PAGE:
When Brooklyn Tech high school graduate Ayan Rahman talks about going to college in the midst of a pandemic, there’s a sense of what could have been. Like so many of Brooklyn’s teens, he missed out on a graduation ceremony and will never have a “normal” start to his freshman year.
But the 18-year-old from Kensington says 2020 has prepared him and his peers for life in ways he never expected. In fact — with wisdom beyond his years — Rahman said the experience had given him a “mental graduation.”
“At least for myself and a lot of the seniors, we were upset about not being able to walk the stage. But that was all really physical,” he said. “Quarantine is allowing us to have a mental graduation. Obviously we were missing out on the physical — but it has given us the opportunity to be introspective and walk into the future prepared.”
For example, this year Rahman was able to connect more deeply with his peers through launching an Instagram page dedicated to documenting the teenage experience in quarantine.
This unique perspective and attitude of service in times of struggle were no doubt some of the reasons he was awarded one of the prestigious Milken Scholarships — an honor that recognizes community service and ability to overcome obstacles.
At the beginning of July, Rahman found out he was one of five students in New York City to win the prestigious Milken Scholarship.
The scholarship awards $10,000 towards recipients’ studies, but Rahman said, more importantly, it connected them with a network of other professionals from all different fields who integrate community service into their life’s work.
“I think that’s super cool how, like, giving back and being community-minded can manifest in any sort of field,” he said.
As a student at Brooklyn Technical High School, Rahman was heavily involved with the school’s Key Club, a student-led community service group that touches mental health awareness, environmental protection, diversity and help for younger kids.
Rahman said he found his people in the multicultural Key Club of Brooklyn Tech, but he didn’t always feel so at home. As a child of Bangladeshi immigrants (Rahman moved to New York as a 1 year old), he said it was tough going to a predominantly white middle school.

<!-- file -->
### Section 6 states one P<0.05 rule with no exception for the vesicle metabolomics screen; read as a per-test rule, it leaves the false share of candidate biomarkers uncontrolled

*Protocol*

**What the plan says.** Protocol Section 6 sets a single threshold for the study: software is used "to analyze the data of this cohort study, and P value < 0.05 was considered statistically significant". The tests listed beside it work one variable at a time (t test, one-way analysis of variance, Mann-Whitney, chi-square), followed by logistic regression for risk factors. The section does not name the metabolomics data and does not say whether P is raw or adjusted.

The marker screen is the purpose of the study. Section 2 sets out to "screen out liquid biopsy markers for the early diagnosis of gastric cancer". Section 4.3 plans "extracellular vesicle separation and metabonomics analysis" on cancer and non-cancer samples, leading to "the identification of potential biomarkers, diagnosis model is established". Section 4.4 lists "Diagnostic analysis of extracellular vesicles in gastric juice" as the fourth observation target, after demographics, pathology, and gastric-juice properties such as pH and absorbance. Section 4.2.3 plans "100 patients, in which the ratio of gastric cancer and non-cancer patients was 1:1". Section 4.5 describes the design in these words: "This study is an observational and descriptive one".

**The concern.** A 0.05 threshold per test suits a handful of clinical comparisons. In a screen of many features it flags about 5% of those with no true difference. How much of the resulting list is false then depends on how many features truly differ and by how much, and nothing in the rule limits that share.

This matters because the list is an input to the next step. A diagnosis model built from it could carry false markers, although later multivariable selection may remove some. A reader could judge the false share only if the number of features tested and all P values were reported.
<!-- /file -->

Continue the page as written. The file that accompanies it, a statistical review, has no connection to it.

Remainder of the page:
“On the basis of culture and tradition I did not see myself represented at school, and I didn’t identify with the experiences of the kids I went to school with. It took a toll, it hurt,” he said.
“I felt the need to code-switch a lot and create an identity for myself that wasn’t me for the three years I was in middle school.”
Rahman said when he went to Brooklyn Tech, he finally started seeing people who looked like him in their diverse cultural backgrounds, and discovering who he was. “Once you’re in a group where you feel welcome and you feel like you have a voice, you’re able to do so much,” he said.
Rahman said he’s grateful to his parents for keeping Bangladeshi culture alive at home. He said, visiting his home country last year he realized how much his parents had sacrificed to build a better life for him in the United States.
Nowadays, he also credits his parents with his open-mindedness and willingness to explore complex ideas.
Some of those ideas have been tackled in a project Rahman started with friends Kyra Horario and Dehlina Dowdy, called Quaranteenage. The Instagram project is an online-archive telling teenage stories of coping amid the pandemic.
The project was started around the beginning of quarantine as Rahman found himself unable to sleep. “I text my friend the morning after saying, ‘I feel like I’m experiencing so many feelings I can’t define with single words’… they were like, ‘You know what? I was thinking the same thing.'”
The Instagram account has been a safe space where teens from New York and across the country can share their stories, thoughts and feelings about topics like mental health, family issues, abuse, grief and racial justice.
While some may wonder how Rahman finds the time to do all the things he does, including playing the flute and being fluent in three languages, he admits he does feel the pressure.
“It’s been a balancing act,” he said. “I want to do things I love and not things I feel forced to do, and at the end of the day I realized the things I choose to participate in are things I love and care for. That’s the mentality I’ve used to perform the balancing act.”
This year Rahman will be heading to the liberal arts college Grinnell in Iowa, and he doesn’t yet know what he wants to major in. But, with his philosophical nature, all that matters right now is that he continues to be a part of the world and get through what’s thrown at him.
“I feel like we’re living through history right now, and I don’t wanna be left behind. I want to be someone who can say that I’ve lived through quarantine, and I’ve been able to overcome the hardships that have come with it.”
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